Browsing through the eyeo festival site to see exactly which sessions I want to sit in on, and wanted to feature a handful of those that are most relevant to my life and work. These choices are necessarily geared toward the visualization and data analysis spectrum, versus the more art/music/coding presentations that will be shared, although many of those appear to be fascinating as well.
Aaron Koblin has a session titled 'Data Arts', described as 'An overview of some recent projects and libraries created by members of the Google Data Arts Team.' Google is always up to something on the data front, so it will be interesting to see and hear what's new.
Fernanda Viegas and Martin Wattenberg of ManyEyes fame will discourse on 'Seeing Invisible Influences'. This sounds like a potentially fascinating topic as the eyeo site describes it: 'We’ll talk about how we use visualization to spark the joy of revelation–mapping the invisible forces that surround us, from social networks to the play of the wind. To sweeten the pot, we’ll show embarrassing outtakes from our design process.'
Amanda Cox of the New York Times will hold court on 'Complex, Big, Etc.', described as: 'So many of the words used to describe contemporary data visualization are so often very wrong. An examination of the claim “The future has an ancient heart,” through the lens of NYT graphics.' The NYT produces some of the best static graphics out there, so it will be interesting to hear her views.
Nicholas Felton will talk about data storytelling in his session 'A Man of Few Words'. Visual storytelling is a powerful tool when executed properly, so I look forward to learning some things here. His cursory description of the session: 'A survey of recent experiments with quantitative storytelling, the resulting projects and processes.'
'Near/Far' is the title of Jer Thorp's session, and sounds fascinating as well as relevant to all data analysts & visualizers. 'In this session, Jer will share a variety of new work that explores the concept and experience of location. He’ll show projects that engage with local, personal data, as well as visualizations of systems of astronomical size. He’ll discuss the importance of engaging with the character of data sets, and will share a variety of strategies and techniques for working with locational data. Along the way, he’ll share all kinds of tips and techniques, and probably tell a fair number of bad jokes.'
Manuel Lima heads up a panel discussion titled 'The Power of Networks'. Netwsorks have assumed a critical role in analysis and visualization circles in recent years, largely due to the emergence of social networks like Facebook and Twitter. Here's the description: 'Network visualization has experienced a meteoric rise in the last decade, bringing together people from various fields and capturing the interest of individuals across the globe. As the practice continues to shed light on an incredible array of complex issues, it keeps drawing attention back onto itself. This talk will explore a critical paradigm shift in various areas of knowledge, as we stop relying on hierarchical tree structures and turn instead to networks in order to map the inherent complexities of our modern world. The talk will also showcase a variety of captivating examples of network visualization and introduce the network topology as a new cultural meme.'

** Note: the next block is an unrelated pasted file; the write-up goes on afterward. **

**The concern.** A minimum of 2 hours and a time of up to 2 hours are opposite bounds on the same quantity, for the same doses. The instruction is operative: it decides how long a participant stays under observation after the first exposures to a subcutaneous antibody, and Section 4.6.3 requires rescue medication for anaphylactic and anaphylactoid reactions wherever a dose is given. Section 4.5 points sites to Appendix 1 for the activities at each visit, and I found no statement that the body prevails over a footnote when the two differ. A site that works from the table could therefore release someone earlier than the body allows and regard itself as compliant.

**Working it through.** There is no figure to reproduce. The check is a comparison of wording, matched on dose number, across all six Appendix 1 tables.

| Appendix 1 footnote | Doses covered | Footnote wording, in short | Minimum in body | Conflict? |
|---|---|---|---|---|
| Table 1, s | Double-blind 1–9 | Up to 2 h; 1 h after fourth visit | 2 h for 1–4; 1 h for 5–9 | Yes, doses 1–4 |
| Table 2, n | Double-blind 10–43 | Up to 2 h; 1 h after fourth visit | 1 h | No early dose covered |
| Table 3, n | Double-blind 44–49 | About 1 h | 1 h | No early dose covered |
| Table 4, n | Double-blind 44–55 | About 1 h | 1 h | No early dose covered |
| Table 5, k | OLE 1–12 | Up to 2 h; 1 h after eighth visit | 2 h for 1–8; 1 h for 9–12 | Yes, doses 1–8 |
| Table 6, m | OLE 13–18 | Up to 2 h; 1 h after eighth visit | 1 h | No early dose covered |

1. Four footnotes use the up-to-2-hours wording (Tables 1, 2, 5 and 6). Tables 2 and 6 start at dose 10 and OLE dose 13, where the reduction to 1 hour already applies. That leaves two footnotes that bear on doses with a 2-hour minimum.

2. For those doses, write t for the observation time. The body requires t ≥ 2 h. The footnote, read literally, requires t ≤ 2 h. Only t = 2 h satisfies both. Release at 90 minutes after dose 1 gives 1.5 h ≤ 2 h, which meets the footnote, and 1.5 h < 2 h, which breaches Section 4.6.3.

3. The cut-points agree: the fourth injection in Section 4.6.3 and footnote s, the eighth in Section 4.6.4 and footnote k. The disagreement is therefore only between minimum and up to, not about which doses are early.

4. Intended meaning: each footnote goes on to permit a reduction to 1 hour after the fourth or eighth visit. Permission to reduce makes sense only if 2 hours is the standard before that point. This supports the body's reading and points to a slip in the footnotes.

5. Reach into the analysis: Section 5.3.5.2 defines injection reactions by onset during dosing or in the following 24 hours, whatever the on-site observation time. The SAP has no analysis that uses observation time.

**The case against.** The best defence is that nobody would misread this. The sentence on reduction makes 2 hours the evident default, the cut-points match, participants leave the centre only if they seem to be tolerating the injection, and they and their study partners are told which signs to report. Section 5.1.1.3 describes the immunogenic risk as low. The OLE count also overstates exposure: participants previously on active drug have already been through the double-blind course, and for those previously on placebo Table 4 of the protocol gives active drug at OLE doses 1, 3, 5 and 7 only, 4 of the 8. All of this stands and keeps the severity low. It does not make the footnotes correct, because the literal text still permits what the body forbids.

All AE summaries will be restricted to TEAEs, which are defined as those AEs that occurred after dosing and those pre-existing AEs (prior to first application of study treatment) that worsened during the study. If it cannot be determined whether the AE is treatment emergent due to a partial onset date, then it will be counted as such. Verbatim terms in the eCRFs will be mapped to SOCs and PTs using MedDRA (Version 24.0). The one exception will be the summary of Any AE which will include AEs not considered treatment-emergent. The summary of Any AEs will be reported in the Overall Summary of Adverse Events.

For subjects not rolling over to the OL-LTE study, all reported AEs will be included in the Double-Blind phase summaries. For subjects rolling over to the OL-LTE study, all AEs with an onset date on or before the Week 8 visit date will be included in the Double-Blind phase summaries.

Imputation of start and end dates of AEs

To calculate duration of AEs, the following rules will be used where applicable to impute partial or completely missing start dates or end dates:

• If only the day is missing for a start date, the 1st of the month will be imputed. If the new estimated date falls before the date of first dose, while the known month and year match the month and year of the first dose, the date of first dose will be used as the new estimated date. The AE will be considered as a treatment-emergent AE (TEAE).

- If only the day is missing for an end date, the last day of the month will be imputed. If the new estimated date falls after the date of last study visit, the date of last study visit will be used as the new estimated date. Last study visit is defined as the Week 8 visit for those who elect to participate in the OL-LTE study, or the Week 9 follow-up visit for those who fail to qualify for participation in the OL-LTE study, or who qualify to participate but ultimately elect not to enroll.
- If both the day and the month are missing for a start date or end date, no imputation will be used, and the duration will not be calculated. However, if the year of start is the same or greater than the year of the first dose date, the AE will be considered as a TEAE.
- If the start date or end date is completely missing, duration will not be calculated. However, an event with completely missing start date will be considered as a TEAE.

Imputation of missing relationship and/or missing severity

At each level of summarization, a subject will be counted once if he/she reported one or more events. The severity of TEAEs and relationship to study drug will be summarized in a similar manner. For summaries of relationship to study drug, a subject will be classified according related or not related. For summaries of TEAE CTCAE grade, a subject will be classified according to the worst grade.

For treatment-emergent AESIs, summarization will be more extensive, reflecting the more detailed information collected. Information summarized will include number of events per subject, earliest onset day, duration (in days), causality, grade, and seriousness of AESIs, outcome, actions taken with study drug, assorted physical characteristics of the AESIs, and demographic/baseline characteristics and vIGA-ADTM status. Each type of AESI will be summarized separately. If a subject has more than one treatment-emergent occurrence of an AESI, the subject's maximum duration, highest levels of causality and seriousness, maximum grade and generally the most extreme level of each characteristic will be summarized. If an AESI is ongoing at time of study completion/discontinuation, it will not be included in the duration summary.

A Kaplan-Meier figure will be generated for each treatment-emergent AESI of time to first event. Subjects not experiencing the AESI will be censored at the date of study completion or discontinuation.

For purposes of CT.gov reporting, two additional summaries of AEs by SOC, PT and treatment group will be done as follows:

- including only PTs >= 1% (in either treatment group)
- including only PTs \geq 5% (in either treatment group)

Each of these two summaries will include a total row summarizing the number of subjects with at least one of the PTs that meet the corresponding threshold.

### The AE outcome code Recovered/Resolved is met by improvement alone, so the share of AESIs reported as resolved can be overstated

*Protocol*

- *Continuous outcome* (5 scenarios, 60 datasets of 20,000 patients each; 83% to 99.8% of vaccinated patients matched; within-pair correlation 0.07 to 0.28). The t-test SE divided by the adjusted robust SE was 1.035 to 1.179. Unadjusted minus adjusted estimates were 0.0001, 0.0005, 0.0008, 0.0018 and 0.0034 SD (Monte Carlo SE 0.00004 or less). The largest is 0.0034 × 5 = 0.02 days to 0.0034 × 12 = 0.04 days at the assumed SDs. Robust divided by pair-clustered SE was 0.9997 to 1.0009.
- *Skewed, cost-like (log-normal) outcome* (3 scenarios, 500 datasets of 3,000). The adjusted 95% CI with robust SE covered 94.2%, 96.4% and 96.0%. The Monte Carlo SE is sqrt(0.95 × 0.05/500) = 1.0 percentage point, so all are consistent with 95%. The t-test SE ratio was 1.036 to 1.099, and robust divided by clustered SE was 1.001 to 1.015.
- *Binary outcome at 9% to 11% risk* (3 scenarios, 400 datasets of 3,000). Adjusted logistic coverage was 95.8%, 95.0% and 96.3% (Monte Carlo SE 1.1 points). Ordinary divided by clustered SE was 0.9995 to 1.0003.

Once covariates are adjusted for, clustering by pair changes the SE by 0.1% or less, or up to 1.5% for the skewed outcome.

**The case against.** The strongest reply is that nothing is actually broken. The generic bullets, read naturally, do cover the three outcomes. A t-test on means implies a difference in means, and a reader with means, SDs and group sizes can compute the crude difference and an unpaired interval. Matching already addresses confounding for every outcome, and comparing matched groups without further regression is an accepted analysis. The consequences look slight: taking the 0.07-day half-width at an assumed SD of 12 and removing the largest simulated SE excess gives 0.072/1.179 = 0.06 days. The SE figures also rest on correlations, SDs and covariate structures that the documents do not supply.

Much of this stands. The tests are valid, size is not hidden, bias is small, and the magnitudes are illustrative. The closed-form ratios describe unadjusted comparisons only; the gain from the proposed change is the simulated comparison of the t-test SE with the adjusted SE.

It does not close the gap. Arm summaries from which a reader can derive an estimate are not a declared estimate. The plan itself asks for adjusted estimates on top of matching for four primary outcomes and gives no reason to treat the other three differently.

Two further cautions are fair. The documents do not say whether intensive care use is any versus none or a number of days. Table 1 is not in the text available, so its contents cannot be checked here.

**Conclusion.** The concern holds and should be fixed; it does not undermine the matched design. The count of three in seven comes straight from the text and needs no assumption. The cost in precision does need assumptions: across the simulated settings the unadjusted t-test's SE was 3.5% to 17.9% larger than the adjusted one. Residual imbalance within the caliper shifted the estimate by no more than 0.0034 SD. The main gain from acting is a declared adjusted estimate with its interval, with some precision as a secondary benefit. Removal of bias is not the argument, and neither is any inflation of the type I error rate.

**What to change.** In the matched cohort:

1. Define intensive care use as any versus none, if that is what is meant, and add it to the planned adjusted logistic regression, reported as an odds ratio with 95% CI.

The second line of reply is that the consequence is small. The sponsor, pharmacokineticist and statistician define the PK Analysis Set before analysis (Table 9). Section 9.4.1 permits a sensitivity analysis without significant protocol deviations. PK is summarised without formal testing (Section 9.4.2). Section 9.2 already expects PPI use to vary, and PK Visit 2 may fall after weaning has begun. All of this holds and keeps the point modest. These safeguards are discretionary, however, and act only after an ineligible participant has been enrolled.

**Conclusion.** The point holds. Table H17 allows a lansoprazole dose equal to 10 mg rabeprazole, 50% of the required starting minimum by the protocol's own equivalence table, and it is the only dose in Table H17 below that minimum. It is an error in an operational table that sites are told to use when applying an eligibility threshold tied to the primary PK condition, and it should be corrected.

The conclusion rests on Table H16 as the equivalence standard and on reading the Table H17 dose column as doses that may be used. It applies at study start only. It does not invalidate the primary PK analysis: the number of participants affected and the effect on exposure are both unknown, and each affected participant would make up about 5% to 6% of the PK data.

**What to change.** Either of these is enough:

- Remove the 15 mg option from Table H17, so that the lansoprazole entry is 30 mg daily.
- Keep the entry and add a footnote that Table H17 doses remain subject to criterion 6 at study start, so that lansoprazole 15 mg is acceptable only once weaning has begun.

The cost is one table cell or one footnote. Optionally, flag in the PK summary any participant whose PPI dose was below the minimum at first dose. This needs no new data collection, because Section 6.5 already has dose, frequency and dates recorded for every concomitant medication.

The following morning, Moritz Stefaner will also address networks in 'OMG – It's All Connected'. The summary: 'Once again, Moritz will report from his practice as a Truth and Beauty Operator. This time, he will focus on the visualization of large networks – an important, but also difficult endeavor. We will learn how to avoid the notorious hairball visualizations, which promising new layout strategies have been developed, and how interaction can help to untangle intertwined interconnectedness in complex data sets.' Should be a great session.
Finally, Wes Grubbs will present on 'Generative Cognition and Memory', a session designed to explore the inter-relationship between humans and data. '“The pure and simple truth is rarely pure and never simple” – Oscar Wilde. Our comprehension and understanding of our surroundings and new information result from amazing processes within our brains. While Wes is far from a neural scientist, he will explain some of the inner workings of the human mind and how we can use this to visualize information, build user interfaces, explore and question everything in order to make sense of the perceived realities. While this path is anything but simple, Wes will provide creative-and technically-oriented minds with a machete of thought to hack through the complex jungle of story telling with data.' Great stuff.
While there are many other though provoking topics and presenters, these are the ones most likely to stand out for me, get my brain engaged, and lead to future creative bursts. Can't wait!